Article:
“I’ll always be an Aussie,” supermodel and entrepreneur Miranda Kerr told the crowd Saturday night at Los Angeles’ Skirball Cultural Center as she was honored along with other Australians in the entertainment industry at the 20th anniversary G’Day USA Arts Gala.
Kerr, “Avatar” star Sam Worthington and rising-star rapper The Kid Laroi were feted by the American Australian Association, a trade organization that nurtures ties between the U.S. and the southern hemisphere powerhouse. The evening also featured an emotional tribute to Olivia Newton-John, the Australian singer-actor who died in August at age 73 after a battle with breast cancer.
“Every day with Olivia was supernatural,” said Paul Hogan, the veteran Australian comedian and performer, recounting his first meeting with Newton-John at a TV taping at the Sydney Opera House in the 1980s. He also remembered his last time working with when her, when he asked her to shoot a cameo for him as a favor. He couldn’t help but notice how much she struggled to move. But as he helped her around, she made a point of telling him to think about adjusting the scene to allow a group of extras to work inside rather than outside in the Australian winter chill.
“The kid was in pain but she was worried about the extras getting cold,” Hogan said. “She was the nicest person you’d ever want to meet.” Newton-John’s husband, John Easterling, and daughter, Chloe Lattanzi, were on hand for a musical tribute featuring a medley of the “Grease” and “Xanadu” star’s biggest hits, performed by Aussie musician Delta Goodrem.
Worthington, star of “Avatar” and “Avatar: The Way of Water,” had some fun with his acceptance speech for the organization’s excellence in film and TV Award, which was presented by his fellow “Avatar” star Stephen Lang. Worthington noted that after living for more than a decade in Los Angeles, his friends down under tease him about losing touch with his Aussie roots.
He then unleashed a string of salty Australian slang expressions — most of which were unintelligible to non-natives — to describe his excitement at the award and how he made it in Hollywood. At one point in the rapid-fire monologue he even veered into a tribute to Aussie rockers AC/DC (“She was fast machine/She kept her motor clean/She was the best damn woman that I ever seen,” he said, quoting lyrics from the band’s 1980 smash “You Shook Me All Night Long”).
The night began with Grammy-nominated star the Kid Laroi providing a surprise acoustic performance of his hit song “Stay,” with his mother and father in the crowd. Singer Mi-kaisha, an American Australian Association Indigenous Arts scholar, performed her song “Eternity,” and G Flip delivered a moving performance of their song “Lover.”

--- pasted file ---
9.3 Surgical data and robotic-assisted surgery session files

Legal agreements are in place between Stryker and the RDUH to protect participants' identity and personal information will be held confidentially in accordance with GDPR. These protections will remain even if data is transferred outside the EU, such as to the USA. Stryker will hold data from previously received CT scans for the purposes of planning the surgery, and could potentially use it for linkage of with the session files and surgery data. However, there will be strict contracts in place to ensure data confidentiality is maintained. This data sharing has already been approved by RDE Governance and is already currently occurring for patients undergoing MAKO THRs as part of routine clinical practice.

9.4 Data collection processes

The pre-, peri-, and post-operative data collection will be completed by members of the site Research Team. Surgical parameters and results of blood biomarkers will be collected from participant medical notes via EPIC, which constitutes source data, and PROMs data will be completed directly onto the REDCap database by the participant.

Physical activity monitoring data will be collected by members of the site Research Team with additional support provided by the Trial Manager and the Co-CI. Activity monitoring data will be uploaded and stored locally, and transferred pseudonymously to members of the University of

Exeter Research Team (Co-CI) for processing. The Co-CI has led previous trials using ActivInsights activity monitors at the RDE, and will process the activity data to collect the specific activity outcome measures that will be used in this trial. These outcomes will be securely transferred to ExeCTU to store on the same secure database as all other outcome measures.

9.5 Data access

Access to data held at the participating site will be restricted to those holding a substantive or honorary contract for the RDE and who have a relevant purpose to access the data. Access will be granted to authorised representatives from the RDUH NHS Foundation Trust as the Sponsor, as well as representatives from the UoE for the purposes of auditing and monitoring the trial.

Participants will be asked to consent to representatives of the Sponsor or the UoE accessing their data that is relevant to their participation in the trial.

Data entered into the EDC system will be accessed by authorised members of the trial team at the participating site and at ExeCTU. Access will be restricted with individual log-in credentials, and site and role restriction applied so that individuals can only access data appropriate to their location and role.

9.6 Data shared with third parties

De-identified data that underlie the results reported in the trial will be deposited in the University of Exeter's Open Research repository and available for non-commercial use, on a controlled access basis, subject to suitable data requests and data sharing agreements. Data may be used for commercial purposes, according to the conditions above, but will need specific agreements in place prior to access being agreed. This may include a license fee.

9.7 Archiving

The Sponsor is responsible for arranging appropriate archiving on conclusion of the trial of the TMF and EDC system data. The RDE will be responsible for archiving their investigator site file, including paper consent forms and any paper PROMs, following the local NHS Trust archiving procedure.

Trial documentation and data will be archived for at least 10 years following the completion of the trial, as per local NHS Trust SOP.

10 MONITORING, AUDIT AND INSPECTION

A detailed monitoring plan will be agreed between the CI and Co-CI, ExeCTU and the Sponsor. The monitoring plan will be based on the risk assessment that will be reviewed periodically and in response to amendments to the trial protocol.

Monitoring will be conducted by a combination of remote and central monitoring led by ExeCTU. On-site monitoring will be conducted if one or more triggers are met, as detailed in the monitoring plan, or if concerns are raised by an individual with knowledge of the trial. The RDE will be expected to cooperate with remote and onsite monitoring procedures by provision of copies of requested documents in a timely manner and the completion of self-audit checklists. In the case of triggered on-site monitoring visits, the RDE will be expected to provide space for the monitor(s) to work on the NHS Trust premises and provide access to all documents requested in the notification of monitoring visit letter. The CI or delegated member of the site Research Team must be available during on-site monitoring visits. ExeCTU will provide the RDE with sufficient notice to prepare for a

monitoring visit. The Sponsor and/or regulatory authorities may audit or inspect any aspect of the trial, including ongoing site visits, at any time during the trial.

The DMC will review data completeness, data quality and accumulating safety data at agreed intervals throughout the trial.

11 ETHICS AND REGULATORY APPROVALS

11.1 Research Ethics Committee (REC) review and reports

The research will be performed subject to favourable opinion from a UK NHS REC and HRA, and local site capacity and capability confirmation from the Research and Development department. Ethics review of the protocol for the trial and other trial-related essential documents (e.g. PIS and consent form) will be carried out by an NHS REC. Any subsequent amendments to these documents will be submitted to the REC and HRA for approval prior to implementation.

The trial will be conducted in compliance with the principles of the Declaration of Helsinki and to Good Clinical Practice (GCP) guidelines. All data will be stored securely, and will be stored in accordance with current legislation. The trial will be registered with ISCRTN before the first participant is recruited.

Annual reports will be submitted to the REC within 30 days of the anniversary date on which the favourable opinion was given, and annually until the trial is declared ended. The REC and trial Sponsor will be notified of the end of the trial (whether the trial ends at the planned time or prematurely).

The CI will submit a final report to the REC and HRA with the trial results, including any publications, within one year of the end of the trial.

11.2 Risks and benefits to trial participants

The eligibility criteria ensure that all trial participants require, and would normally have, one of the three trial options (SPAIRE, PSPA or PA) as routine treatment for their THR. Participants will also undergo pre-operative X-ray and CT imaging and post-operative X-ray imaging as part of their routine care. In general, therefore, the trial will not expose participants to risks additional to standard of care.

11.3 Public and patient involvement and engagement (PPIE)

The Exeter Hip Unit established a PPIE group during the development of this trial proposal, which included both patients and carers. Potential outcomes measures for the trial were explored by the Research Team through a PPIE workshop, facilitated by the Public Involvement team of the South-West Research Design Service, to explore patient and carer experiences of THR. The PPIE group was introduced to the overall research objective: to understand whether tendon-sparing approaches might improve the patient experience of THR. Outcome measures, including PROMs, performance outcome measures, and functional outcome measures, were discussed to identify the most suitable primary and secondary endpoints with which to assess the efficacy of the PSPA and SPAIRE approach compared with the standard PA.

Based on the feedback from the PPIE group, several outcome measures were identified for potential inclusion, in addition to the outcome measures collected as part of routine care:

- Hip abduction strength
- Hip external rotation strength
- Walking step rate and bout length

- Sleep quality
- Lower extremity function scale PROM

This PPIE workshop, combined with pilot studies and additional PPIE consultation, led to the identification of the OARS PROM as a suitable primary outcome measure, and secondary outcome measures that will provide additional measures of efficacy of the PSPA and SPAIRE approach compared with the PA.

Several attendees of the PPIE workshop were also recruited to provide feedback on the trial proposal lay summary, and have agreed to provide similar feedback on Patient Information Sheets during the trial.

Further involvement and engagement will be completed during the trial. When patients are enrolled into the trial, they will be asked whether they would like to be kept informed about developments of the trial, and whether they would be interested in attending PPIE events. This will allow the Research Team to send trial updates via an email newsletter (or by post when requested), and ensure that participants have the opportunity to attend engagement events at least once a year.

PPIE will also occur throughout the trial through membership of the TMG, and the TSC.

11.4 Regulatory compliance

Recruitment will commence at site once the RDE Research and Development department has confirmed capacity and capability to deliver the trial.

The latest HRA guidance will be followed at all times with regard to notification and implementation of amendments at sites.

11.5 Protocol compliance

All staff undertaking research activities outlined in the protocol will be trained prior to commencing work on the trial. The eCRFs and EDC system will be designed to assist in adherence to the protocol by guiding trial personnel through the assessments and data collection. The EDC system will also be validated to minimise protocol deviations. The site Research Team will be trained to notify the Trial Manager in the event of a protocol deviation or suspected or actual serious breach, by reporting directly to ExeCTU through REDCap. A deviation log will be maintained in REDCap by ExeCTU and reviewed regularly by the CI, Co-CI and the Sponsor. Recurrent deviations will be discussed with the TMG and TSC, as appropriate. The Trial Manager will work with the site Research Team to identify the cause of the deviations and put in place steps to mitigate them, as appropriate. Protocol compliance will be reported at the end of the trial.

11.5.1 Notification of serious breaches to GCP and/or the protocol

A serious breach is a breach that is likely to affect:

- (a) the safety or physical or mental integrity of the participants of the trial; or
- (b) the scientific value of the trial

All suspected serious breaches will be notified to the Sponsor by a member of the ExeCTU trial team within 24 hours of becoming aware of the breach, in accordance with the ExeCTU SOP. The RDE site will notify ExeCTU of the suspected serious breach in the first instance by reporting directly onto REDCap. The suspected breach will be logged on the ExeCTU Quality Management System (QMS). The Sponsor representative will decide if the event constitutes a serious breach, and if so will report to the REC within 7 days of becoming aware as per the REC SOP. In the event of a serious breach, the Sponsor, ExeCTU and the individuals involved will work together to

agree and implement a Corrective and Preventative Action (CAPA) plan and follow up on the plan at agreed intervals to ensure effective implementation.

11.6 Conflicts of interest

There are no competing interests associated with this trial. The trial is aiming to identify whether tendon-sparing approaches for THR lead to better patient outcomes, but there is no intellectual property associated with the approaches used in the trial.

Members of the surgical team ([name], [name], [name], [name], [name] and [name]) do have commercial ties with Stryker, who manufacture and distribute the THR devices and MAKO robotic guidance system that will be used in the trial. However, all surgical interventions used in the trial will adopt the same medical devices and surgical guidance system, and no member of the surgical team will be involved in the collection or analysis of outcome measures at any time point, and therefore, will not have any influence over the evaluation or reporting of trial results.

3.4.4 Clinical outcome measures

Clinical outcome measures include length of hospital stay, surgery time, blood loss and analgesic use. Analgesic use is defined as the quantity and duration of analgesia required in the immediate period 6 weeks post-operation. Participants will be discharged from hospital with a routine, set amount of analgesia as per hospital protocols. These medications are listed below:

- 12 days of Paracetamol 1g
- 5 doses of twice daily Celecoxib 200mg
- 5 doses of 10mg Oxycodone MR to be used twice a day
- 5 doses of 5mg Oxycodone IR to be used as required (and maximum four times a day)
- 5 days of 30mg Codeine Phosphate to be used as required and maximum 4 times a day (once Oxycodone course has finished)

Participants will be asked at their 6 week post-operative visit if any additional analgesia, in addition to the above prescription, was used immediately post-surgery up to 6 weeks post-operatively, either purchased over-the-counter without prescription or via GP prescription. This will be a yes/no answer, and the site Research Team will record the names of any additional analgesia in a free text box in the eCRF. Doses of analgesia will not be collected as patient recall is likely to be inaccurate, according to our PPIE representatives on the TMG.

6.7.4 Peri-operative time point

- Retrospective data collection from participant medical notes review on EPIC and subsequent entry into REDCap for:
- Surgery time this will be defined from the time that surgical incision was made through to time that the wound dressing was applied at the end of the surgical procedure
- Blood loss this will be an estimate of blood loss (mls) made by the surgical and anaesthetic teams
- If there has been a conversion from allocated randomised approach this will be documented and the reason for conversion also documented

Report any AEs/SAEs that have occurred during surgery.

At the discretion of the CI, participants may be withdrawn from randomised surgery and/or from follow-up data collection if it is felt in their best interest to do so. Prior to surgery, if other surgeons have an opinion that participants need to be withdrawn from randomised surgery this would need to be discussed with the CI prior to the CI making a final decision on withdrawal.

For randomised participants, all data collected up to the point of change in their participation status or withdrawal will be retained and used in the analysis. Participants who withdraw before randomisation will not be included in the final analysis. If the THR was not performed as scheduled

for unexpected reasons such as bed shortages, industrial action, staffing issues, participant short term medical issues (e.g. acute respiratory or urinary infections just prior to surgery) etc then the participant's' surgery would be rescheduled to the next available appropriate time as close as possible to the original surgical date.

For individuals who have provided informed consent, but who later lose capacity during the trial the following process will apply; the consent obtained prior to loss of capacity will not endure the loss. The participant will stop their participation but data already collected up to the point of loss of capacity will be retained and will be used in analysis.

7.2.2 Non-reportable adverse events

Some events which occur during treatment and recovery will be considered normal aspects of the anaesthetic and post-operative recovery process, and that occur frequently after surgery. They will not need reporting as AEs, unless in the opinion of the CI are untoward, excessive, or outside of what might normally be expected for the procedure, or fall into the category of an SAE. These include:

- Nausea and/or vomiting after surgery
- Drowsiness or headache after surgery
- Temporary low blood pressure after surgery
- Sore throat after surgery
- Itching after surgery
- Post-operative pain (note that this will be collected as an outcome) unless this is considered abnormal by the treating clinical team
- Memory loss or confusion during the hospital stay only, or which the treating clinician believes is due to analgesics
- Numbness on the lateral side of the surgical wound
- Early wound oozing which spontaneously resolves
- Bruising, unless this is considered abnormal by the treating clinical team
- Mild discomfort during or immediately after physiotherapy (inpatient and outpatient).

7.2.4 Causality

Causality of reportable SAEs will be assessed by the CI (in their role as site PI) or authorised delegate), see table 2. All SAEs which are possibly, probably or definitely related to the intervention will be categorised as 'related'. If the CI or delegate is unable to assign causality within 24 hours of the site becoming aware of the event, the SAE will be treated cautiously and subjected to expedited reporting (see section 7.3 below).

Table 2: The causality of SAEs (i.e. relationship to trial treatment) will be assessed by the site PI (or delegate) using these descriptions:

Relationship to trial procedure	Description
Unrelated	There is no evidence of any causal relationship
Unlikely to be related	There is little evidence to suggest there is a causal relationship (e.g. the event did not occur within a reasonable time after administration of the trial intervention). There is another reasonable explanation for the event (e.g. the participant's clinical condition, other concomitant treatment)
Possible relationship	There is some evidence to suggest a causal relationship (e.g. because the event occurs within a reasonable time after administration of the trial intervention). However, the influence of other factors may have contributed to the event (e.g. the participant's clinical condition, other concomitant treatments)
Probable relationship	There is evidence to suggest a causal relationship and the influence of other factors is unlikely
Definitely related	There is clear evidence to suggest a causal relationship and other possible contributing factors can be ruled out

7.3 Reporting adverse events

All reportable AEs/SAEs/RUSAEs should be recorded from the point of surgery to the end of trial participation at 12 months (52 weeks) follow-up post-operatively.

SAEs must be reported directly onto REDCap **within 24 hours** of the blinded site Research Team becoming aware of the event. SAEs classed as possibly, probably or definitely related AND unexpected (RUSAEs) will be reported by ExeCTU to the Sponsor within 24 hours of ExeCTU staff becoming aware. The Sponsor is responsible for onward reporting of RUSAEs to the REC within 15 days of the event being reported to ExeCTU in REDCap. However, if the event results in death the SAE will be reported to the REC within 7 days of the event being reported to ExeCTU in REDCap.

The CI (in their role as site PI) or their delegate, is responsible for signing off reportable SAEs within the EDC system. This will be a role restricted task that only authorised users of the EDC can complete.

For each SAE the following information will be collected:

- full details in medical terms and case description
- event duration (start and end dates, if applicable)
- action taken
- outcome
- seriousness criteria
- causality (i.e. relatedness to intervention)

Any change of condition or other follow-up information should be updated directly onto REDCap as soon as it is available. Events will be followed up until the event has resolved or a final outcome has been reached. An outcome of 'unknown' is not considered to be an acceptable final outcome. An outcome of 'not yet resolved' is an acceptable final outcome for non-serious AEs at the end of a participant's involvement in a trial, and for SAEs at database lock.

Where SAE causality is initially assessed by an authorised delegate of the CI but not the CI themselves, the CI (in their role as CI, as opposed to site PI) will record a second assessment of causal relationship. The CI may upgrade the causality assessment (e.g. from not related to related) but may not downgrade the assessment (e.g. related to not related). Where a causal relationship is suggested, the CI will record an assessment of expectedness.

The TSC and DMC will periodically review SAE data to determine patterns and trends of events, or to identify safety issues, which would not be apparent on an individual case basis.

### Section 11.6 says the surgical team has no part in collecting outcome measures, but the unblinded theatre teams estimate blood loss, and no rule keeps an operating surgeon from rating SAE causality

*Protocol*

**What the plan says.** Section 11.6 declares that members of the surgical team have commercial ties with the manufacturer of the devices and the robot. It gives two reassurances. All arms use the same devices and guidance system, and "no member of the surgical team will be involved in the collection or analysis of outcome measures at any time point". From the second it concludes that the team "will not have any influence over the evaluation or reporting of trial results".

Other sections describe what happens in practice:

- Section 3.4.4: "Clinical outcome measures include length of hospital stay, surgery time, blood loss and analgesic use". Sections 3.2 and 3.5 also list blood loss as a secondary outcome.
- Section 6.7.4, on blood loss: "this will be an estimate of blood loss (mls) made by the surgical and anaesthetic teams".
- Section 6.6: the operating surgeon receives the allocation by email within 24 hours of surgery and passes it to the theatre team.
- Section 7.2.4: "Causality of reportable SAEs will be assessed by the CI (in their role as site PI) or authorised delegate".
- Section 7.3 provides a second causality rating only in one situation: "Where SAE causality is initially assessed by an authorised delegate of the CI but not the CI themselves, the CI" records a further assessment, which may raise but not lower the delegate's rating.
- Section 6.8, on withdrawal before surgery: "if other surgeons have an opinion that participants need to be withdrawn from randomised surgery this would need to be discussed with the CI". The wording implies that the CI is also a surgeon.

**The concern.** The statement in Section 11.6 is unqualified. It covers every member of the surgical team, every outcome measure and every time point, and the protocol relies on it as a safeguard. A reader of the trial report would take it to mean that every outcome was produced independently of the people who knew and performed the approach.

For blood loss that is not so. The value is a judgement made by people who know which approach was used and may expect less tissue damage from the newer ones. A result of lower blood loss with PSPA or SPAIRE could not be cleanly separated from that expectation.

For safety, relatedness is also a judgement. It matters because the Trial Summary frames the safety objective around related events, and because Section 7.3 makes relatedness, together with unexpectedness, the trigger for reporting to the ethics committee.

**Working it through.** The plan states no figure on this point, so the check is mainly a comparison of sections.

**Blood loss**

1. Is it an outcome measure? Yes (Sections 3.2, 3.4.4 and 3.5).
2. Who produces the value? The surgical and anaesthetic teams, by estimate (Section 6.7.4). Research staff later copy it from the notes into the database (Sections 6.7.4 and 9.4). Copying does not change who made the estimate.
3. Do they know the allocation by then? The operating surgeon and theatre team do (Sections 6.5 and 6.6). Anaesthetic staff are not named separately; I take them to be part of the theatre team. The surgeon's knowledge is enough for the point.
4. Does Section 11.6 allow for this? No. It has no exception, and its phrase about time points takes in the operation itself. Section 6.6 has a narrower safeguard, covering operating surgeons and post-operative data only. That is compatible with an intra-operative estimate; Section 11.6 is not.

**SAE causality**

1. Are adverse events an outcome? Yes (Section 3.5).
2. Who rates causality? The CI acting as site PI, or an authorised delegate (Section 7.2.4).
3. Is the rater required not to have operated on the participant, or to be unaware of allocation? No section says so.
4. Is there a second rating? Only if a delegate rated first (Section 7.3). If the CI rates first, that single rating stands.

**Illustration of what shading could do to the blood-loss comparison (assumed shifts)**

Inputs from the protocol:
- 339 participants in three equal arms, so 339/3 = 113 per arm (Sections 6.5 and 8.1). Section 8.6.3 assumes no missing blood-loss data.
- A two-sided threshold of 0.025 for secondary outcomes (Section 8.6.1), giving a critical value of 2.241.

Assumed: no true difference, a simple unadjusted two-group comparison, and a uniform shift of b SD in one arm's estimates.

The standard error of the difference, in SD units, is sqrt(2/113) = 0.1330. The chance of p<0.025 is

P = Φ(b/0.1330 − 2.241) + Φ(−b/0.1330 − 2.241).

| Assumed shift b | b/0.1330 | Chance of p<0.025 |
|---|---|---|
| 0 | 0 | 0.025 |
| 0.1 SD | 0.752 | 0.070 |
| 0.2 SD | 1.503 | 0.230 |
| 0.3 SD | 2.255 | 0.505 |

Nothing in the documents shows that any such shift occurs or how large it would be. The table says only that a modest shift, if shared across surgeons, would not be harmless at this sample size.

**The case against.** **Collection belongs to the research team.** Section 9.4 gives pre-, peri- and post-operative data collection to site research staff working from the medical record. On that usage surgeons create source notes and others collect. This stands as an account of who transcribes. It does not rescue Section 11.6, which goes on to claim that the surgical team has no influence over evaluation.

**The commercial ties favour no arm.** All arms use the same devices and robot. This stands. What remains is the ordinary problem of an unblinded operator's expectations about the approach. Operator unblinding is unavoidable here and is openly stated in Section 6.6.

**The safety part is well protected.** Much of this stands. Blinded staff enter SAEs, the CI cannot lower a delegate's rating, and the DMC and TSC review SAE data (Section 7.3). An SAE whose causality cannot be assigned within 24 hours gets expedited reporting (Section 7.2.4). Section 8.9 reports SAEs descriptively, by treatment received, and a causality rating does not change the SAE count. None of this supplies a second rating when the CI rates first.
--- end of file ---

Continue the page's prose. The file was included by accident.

Earlier in the night, G Flip hinted at an appearance in the upcoming season of hit Netflix docusoap “Selling Sunset.”
“I might maybe make an appearance,” the singer told Variety. “Maybe, maybe.”
The singer, songwriter, drummer and producer G Flip, aka Georgia Claire Flipo, created songs “Drink Too Much” and “Killing My Time” as well as their most recent single “Waste Of Space.”
G Flip is dating “Selling Sunset” star Chrishell Stause, an agent at the West Hollywood-based luxury real estate Oppenheim Group on the Emmy-nominated show, which has been renewed for its sixth and seventh seasons.
“I would totally let [Chrishell] sell my house if she wanted to do it,” G Flip remarked.
Pop superstar Katy Perry was also on hand as the presenter of Excellence in the Arts kudo to Kerr, in recognition of her Kora Organics skincare products line. Perry is now married to Kerr’s former husband, actor Orlando Bloom. Perry acknowledged her unconventional family ties to Kerr (who is now married to Snap’s Evan Spiegel, who was also present) when delivering her award.
“Many of you may be confused as to why I’m presenting Miranda with this award,” Perry said. “It doesn’t fit the ex-wife, new wife narrative. Many in the media would like to see us mud wrestle…but this is about love, and Miranda is love.”
For her part, Kerr also demonstrated her Australian bona fides by invoking a popular sports cheer: “Aussie! Aussie! Aussie!” she shouted into the mic. “Oi, oi, oi,” came the response.
Funds raised by the gala support the American Australian Association and its art scholarships to emerging Australian and American artists studying in the other country, with an emphasis on supporting Indigenous artists. The gala’s presenting sponsors were Fox, Margot McKinney, News Corp, Screen Australia, Stan, Thomas Foods and Tourism Australia. Gold sponsors included City National Bank, Qantas and Variety.
“Elvis” director Baz Luhrmann, one of the most prominent Australians in Hollywood, was recognized as having been an inaugural G’Day Gala honoree back in 2003. Lurhmann also emphasized the importance of the American Australian Association and the importance of the support it provides Australian artists. “I don’t think you can find a production or a record without an Australian in it” these days, he enthused.
(Pictured: G Flip, Mi-kaisha, Miranda Kerr, Delta Goodrem, Paul Hogan, Sam Worthington, Stephen Lang and John Easterling)